by Ryan McKeeman
The Villanovas have recently been making waves in the British rock scene, and we had the good fortune to speak with the quartet a few weeks back and hear about how they came together and their approach to making music. Laid back and easy to talk to, their combination of maturity, humility and just straight-up joy - both in their general approach to music and their curated sound - is impressive. It's not everyday that you come across a group of four 19-20 year olds that seem to truly "get it."
The Villanovas have a passion for their craft and are organizing their lives to pursue it with vigor. They dig music above all, and they're running down this shared dream of theirs while studying together at the British and Irish Modern Music (BIMM) Institute in London.
The band originally formed in May 2014 at the Academy of Contemporary Music (ACMR) in Bournemouth, UK after lead vocalist and guitarist Brett Smith-Daniels nicked Connor Fox (bass), James McBride (drums) and Jamie White (guitar) from another singer-songwriter at ACMR. In September 2014, after just a few months playing together, the group decided to pack up, transfer to BIMM, and cohabitate, sharing meals, classes and rehearsal schedules in an effort to immerse themselves in their musical endeavor.
Although they've only been together for a little over a year, the group has already propelled themselves into the spotlight, recently winning the 2015 Larmer Tree Breakthrough Music Awards, which earned the young band a spot at the Larmer Tree Music Festival last month in the UK alongside headlining acts like Rodrigo y Gabriela, Jimmy Cliff, and Tom Jones.
Their inaugural release was a self-titled EP, the first single of which, "Burning Planes" was featured as one of London Unsigned's "Songs of the Week" last year and earned them a nod from UK's Blues Magazine as one of the "2015 Bands to Watch." Now working on a full-length LP, the band is starting to really settle into their parts, spending more time in the studio tightening up production. In a recent BBC interview with Katie Martin, you can hear a casual combination of confidence and youthful enthusiasm as this band really begins to hit its stride on their musical journey
While the band has certainly raised some eyebrows across the pond, it's clear they are not seeking individual fame or recognition. These chaps are in this together with a common goal as a band, putting everything they have into creating a quality product - which can be heard both in the "electric onstage energy" of their live performances and the layered detail of their early studio work. From what we can tell, this humble drive is exactly why they're getting so much attention.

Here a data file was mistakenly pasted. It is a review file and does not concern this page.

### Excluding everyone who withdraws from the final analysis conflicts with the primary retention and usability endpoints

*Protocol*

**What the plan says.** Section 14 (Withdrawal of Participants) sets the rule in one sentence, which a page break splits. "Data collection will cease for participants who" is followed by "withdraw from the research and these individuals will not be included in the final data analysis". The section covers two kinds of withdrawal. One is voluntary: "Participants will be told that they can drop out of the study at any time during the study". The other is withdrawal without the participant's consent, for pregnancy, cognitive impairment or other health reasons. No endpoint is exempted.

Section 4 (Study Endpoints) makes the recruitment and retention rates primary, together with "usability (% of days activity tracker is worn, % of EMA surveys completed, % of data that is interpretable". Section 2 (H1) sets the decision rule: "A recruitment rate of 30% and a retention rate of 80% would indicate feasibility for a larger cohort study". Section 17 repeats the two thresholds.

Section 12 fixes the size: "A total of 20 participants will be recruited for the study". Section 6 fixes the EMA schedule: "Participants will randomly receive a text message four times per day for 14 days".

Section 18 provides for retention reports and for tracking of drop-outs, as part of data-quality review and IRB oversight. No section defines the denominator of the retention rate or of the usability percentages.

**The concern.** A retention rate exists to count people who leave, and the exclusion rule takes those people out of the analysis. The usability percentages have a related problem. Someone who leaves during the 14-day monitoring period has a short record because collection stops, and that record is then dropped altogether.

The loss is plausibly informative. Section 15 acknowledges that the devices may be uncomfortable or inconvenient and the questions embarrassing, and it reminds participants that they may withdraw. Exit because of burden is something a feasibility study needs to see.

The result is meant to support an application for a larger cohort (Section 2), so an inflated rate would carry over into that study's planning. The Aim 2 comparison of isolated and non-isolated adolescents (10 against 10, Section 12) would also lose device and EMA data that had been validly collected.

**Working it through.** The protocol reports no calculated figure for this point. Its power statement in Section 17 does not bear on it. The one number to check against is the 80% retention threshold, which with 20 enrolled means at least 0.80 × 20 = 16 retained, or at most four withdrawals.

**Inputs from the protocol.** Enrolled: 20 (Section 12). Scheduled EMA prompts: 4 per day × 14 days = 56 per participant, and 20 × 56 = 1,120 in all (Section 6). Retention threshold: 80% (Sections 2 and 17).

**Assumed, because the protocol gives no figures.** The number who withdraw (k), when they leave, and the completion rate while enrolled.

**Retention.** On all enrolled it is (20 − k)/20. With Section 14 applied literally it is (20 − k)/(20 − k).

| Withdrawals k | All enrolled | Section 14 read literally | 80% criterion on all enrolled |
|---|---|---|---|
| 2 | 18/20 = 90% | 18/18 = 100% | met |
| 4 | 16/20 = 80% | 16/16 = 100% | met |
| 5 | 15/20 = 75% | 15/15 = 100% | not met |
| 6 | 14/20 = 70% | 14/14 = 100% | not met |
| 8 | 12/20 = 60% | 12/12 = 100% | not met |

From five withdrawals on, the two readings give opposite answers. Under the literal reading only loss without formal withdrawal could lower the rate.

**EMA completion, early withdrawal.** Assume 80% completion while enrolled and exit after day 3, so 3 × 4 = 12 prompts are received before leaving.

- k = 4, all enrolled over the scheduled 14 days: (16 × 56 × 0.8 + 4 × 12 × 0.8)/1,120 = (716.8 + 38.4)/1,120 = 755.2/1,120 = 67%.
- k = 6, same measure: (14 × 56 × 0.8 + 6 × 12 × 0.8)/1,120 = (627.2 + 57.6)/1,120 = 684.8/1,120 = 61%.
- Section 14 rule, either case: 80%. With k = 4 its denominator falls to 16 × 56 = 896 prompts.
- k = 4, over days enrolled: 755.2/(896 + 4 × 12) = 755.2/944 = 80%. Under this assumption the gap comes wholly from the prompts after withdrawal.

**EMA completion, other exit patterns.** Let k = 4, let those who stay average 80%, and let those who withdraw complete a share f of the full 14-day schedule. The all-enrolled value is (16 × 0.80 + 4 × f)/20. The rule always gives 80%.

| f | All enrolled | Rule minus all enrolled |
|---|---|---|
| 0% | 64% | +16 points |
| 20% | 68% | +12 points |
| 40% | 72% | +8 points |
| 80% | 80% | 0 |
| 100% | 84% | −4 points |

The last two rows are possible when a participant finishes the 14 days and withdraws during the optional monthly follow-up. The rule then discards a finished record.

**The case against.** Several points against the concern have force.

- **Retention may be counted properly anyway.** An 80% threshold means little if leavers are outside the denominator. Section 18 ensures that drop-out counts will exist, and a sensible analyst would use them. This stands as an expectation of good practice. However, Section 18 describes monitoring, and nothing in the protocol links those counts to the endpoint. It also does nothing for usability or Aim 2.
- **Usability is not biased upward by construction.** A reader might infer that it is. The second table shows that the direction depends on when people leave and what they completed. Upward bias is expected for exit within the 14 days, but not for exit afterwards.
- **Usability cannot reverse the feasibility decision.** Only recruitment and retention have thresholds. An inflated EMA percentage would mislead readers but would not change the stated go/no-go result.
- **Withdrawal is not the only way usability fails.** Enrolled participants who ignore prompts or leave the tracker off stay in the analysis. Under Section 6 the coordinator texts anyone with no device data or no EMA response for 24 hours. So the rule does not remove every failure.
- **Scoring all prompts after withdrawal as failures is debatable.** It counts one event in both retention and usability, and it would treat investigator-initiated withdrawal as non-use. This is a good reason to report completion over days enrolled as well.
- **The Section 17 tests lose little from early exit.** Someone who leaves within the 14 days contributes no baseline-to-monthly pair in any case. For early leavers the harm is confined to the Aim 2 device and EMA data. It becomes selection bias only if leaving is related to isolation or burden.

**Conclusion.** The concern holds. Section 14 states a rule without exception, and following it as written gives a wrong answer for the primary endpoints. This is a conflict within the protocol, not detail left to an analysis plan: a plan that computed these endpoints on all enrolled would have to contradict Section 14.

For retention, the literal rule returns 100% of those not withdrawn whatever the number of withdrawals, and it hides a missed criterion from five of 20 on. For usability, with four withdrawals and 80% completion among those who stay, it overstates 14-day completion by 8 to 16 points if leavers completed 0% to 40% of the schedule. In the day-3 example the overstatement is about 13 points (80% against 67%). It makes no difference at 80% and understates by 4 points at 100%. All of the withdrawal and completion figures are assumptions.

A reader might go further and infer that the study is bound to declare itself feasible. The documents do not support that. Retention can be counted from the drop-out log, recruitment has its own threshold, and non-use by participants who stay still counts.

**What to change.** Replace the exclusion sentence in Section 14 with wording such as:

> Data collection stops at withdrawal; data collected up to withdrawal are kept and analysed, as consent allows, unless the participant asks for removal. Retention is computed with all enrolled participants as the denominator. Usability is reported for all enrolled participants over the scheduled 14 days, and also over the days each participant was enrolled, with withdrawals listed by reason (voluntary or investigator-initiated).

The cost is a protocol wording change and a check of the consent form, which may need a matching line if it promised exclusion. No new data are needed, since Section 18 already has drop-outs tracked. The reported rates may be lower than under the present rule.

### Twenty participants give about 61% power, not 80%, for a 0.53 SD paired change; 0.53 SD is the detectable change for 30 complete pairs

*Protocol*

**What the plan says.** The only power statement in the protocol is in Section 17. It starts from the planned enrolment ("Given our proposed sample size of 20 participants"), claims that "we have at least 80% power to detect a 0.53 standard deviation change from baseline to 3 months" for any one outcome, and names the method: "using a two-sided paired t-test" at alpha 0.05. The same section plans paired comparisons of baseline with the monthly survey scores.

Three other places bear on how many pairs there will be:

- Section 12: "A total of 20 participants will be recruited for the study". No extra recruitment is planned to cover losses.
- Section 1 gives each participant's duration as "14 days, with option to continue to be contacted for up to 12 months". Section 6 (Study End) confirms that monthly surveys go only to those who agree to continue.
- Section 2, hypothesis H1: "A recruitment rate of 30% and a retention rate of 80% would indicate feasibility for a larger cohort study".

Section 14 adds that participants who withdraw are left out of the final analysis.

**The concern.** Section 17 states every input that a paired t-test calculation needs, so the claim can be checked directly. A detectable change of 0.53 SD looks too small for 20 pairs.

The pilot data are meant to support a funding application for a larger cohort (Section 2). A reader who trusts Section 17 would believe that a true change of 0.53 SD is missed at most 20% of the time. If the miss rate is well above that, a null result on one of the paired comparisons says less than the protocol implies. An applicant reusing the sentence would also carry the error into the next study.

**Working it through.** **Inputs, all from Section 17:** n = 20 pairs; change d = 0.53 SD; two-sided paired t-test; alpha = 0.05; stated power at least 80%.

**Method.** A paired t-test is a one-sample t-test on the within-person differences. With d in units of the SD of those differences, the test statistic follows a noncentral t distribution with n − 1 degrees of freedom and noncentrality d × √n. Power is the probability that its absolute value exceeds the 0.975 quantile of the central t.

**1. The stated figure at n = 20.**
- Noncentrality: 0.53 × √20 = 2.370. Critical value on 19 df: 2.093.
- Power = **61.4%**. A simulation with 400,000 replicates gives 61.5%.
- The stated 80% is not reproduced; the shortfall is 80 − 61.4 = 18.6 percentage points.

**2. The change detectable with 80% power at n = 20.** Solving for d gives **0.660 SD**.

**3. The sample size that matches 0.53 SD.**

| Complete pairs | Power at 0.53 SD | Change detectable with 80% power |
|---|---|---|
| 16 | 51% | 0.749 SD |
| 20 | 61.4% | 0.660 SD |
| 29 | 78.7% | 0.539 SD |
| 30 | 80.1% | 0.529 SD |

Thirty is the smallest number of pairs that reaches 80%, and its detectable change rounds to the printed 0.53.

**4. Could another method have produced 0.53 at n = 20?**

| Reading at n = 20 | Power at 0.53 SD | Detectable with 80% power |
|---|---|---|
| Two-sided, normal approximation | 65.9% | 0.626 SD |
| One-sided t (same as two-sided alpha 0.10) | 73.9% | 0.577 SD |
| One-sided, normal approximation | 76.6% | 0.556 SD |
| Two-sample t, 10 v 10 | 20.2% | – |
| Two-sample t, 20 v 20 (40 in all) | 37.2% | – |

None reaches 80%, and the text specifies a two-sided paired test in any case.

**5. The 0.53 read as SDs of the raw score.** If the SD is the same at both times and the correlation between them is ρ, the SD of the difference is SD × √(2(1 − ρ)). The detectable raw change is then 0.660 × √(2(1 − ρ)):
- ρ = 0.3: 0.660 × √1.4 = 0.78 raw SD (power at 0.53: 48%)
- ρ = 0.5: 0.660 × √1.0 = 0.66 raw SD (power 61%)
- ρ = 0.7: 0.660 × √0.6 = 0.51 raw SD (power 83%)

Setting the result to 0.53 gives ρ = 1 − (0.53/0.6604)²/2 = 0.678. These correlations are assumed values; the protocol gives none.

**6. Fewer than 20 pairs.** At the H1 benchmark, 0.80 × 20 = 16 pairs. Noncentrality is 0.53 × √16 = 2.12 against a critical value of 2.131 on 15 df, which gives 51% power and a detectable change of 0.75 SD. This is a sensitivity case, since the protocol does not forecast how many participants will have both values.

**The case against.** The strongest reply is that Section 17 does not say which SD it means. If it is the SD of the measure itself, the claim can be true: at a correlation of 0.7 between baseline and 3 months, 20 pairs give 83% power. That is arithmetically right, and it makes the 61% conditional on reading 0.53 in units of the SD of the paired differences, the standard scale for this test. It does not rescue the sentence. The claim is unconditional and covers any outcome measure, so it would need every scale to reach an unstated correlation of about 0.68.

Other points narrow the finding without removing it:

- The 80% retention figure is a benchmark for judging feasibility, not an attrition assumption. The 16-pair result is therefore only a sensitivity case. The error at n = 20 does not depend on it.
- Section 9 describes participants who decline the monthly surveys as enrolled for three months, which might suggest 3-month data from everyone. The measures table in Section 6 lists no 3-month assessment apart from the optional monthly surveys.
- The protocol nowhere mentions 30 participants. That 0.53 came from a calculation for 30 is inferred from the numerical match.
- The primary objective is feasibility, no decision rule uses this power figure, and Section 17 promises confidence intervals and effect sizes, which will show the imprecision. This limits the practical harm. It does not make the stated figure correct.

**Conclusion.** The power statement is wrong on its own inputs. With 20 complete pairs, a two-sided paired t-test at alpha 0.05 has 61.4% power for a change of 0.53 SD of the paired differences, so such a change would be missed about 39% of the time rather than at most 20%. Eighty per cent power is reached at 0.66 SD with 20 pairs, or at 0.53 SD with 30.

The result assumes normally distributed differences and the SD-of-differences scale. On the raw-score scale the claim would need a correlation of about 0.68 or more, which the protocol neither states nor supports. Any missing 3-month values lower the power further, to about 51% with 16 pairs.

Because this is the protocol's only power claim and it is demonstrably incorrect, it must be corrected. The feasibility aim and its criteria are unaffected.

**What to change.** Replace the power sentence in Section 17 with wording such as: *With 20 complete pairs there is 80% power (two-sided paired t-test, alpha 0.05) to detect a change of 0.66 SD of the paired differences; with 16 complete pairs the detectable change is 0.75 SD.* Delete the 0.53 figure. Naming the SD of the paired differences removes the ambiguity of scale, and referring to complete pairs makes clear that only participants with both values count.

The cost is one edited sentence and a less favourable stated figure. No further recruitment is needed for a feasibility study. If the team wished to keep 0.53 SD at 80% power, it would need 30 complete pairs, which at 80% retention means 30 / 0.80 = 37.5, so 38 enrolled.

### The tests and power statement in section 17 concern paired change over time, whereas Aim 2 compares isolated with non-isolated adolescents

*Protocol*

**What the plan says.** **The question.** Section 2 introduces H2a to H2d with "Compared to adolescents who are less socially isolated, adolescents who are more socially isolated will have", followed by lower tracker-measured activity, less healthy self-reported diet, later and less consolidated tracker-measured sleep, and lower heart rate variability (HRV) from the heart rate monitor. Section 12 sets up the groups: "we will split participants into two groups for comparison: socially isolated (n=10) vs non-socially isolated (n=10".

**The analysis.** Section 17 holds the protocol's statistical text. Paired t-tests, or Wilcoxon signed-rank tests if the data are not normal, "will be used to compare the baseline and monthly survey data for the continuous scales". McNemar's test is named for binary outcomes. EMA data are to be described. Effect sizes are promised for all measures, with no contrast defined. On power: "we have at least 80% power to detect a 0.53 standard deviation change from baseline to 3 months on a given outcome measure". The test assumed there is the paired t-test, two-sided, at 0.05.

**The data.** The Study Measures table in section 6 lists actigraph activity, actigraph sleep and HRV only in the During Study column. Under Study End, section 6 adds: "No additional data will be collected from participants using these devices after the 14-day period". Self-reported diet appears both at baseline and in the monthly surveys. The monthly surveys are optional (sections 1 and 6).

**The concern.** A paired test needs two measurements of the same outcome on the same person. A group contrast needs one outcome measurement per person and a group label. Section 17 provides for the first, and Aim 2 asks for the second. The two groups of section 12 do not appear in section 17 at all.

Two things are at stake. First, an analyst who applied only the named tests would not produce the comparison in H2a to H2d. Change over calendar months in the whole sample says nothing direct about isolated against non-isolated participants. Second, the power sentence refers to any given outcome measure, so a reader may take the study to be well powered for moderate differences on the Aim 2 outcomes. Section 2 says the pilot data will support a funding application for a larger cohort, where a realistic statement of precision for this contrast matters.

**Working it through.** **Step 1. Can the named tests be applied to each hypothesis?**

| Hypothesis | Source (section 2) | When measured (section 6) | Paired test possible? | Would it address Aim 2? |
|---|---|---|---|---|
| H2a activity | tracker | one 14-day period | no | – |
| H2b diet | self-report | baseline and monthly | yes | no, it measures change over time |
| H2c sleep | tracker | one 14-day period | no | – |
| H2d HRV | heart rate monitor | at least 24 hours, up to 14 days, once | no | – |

The Sound Floor was able to get a sneak peek at a new track called "Honest Man," which is the first single from their forthcoming LP and includes "She's Trouble" on the B-side, as well as a bonus track called "Talking To Strangers" - just for good measure. These bonus tracks are only currently available on the CD, which had a limited release in the UK. Expect to be able to purchase the record on their website soon.
From the first beat of the first measure, "Honest Man" hits you with a tight rhythm that's disciplined throughout. James holds down a solid backbone on the drum kit, complimented quite nicely by Connor's smooth, well-rounded bass line. Over the driving groove, the band's talented guitarists are free to shred solos and fills, exemplified by Jamie's lead guitar line that evokes the greats from the 60's and 70's. Smith-Daniels' lyrics seek to unite us all in the ubiquitous contemporary challenges of society - from the widening gap between the rich and the poor to the agist views preferentially amplifying "the elders'" voices until the youth "come of age."
The greatest thing about this single, though, is how these elements come together in a way that's not whiney or overly critical. The song's music rocks its way into the hopeful, while the lyrics look ahead to meaningful change, encouraging the start of the "era of today." All the while rocking your socks off.
The Villanovas are making waves following their dream. And you can feel that each of them is really happy about it when talking with them. To this point, they have achieved all this on their own, using gig money to pay for recording time and media production in between booking their next show and entering the next competition. They are bringing us a rough-edged DIY sound that is ready to take it to the next level...what that is, exactly, we are excited to find out! Dig it.